And with where they are now in the grand scheme of things, it becomes even less of a motivating factor.

“At the end of the day, you have to make your own history,” said Jaylen Brown. “We have to come out and do what we have to do. People can say what they want. Two teams have to come out and play.”

That stay-in-the-moment mindset has served them well all season and becomes even more important following a Game 6 loss Friday night, a game in which the Celtics did a lot of what they were intending to do in order to give themselves a shot at winning.

But the game ultimately came down to the C's going through one of its scoring lulls, getting behind by double digits and not making that one shot or getting that clutch defensive stop to swing the momentum in their favor.

There’s no time to dwell on that, not with a Game 7 matchup on the horizon.

“It’s over with now,” Brown said. “We can’t afford to think in the past, ‘oh we should have won.’ It’s over with. Game 7 at home in the Garden; great atmosphere, great environment, great stage. Come out and play some great basketball, high energy and let’s see who comes out on top.”

Here are five takeaways from Boston’s 109-99 Game 6 loss to the Cavs:


He had 15 points on 7-for-13 shooting which is a pretty good night for most players. But what really stood out was the fact that Tatum, arguably Boston’s best player at creating his own shot off the dribble, did not take a single free throw. The reason was two-fold: the ball didn’t find its way into his hands enough and when it did, opportunities to get to the rim and attack were few and far between.


Marcus Morris has been tasked with being one of the primary defenders against LeBron James, knowing full well he – or any NBA player for that matter – can only hope to slow him down. Morris has not done as well of late in limiting James and to make matters worse, he has struggled to impact the game offensively. In Game 6, he was 3-for-10 shooting with a number of the misses being attempts at the rim or relatively open perimeter looks. Of all the Celtics, Morris will likely benefit the most when it comes to being at home.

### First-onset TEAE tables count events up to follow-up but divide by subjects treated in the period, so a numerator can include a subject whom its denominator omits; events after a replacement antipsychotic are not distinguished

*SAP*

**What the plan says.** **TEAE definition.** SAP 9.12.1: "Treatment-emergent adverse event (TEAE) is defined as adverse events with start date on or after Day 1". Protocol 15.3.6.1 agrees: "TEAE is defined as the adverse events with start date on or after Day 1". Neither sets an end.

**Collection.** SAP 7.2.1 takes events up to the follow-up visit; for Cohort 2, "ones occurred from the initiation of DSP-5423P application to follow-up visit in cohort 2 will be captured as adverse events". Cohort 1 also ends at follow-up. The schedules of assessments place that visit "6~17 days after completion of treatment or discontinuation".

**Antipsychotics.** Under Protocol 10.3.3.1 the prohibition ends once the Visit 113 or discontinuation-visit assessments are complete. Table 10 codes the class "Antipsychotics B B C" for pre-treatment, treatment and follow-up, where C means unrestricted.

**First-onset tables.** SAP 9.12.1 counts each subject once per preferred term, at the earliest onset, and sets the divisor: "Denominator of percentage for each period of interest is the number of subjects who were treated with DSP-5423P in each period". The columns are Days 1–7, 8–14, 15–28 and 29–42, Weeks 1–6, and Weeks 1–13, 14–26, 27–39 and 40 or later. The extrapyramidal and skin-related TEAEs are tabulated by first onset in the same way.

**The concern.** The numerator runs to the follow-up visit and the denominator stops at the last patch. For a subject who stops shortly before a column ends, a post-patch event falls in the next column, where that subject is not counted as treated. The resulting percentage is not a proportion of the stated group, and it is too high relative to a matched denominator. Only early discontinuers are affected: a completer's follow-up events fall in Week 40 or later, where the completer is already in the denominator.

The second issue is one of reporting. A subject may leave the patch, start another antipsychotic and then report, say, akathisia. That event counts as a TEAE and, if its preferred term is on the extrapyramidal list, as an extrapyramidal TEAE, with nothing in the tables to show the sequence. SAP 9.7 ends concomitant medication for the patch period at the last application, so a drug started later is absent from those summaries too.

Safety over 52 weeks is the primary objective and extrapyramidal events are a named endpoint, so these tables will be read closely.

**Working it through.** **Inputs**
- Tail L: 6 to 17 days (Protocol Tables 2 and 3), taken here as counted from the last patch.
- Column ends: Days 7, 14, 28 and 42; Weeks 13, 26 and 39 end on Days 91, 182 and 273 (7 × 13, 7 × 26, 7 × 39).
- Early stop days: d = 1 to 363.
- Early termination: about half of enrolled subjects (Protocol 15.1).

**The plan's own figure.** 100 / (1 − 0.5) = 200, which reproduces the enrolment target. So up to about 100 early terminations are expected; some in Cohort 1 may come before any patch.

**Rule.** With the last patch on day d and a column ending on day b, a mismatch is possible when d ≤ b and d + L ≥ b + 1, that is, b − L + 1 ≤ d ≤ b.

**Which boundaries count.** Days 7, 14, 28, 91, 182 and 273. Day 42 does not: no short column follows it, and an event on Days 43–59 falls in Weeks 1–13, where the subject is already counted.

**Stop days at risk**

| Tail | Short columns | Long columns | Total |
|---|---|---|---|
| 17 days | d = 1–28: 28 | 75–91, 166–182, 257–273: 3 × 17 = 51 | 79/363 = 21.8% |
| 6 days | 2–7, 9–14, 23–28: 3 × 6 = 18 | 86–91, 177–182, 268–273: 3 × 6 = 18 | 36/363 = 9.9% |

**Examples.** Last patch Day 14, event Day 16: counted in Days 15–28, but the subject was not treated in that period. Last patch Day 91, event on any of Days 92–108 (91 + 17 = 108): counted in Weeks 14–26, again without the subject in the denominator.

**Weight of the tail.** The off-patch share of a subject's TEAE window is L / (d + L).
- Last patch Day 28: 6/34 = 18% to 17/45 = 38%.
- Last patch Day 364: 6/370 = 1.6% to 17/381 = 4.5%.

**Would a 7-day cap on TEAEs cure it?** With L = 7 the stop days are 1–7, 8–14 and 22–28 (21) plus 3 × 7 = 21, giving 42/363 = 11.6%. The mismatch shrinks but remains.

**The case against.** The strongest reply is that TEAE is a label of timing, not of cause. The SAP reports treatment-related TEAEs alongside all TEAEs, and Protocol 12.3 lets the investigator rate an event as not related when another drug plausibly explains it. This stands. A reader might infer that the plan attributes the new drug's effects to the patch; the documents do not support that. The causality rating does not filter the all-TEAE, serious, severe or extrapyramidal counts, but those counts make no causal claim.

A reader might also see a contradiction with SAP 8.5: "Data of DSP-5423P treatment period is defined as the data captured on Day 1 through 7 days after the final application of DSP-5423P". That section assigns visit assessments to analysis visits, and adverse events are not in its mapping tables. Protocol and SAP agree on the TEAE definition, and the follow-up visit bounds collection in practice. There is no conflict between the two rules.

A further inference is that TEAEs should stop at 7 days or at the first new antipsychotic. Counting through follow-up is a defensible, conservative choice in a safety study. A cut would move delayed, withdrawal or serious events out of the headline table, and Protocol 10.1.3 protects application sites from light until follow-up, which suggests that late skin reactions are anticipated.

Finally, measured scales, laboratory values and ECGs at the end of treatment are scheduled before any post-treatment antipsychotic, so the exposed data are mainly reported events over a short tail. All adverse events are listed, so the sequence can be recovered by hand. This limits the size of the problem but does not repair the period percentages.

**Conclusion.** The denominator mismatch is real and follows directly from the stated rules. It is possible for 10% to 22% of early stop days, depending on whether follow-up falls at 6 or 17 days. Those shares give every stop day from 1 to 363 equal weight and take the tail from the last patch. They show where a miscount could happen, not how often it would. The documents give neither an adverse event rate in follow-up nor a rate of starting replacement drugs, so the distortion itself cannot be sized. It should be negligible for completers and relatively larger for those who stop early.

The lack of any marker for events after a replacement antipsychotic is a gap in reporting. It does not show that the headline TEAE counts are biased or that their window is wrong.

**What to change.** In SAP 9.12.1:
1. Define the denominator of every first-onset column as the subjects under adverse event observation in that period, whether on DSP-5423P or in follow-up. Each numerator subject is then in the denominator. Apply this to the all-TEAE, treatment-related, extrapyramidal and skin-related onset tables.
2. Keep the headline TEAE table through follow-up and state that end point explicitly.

LeBron James (46 points, 11 rebounds, nine assists) was dominant as ever, but it was the Cavaliers role players that really won this game for Cleveland. George Hill had 20 points. Jeff Green and Larry Nance Jr. came off the bench to score 14 and 10 points, respectively. Kyle Korver hit a couple 3’s and for the most part, did a solid job defensively. Limiting their impact will be among the chief goals for the Celtics heading into Sunday’s Game 7 matchup.


They’re called free throws but when you miss too many of them, there’s often a high cost to be paid. The Celtics found that out in Game 6. While the Cavs took two more free throws (22) than the Celtics (20), Boston wound up making seven fewer free throws courtesy of them shooting a woeful 55 percent (11-for-20) from the line while the Cavs were 18-for-22. Teams tend to shoot better from the line at home, a trend Boston certainly hopes will continue for at least one more game.


After a collision with Jayson Tatum in the first quarter, Love (concussion testing) was unable to return for Game 6, and at this point, he is questionable at best for Game 7. Jeff Green and Larry Nance Jr. picked up the minutes left by Love’s absence and if Love doesn’t play in Game 7 those two will likely gobble up most of those 30-plus minutes that would have gone to Love. That could lead to Boston making another lineup change with Marcus Morris back with the first unit in place of Aron Baynes to better match up with Cleveland.


NBC Sports Boston Breakfast Pod: It all comes down to Game 7 at the Garden

NBC Sports Boston Photo

NBC Sports Boston Breakfast Pod: It all comes down to Game 7 at the Garden

1:33 - Tommy Heinsohn, Mike Gorman and Brian Scalabrine break down the Cavaliers' Game 6 win over the Celtics to force a Game 7. Tommy Heinsohn also tips his cap to what LeBron was able to do in a do or die Game 6.

7:56 - A. Sherrod Blakely and Abby Chin discuss how many minutes (46) LeBron James played in Game 6 and whether that will have an impact on the Cavaliers in Game 7 on Sunday.

9:44 - Jared Carrabis joins Mike Giardi to give his take on the Red Sox designating Hanley Ramirez for assignment.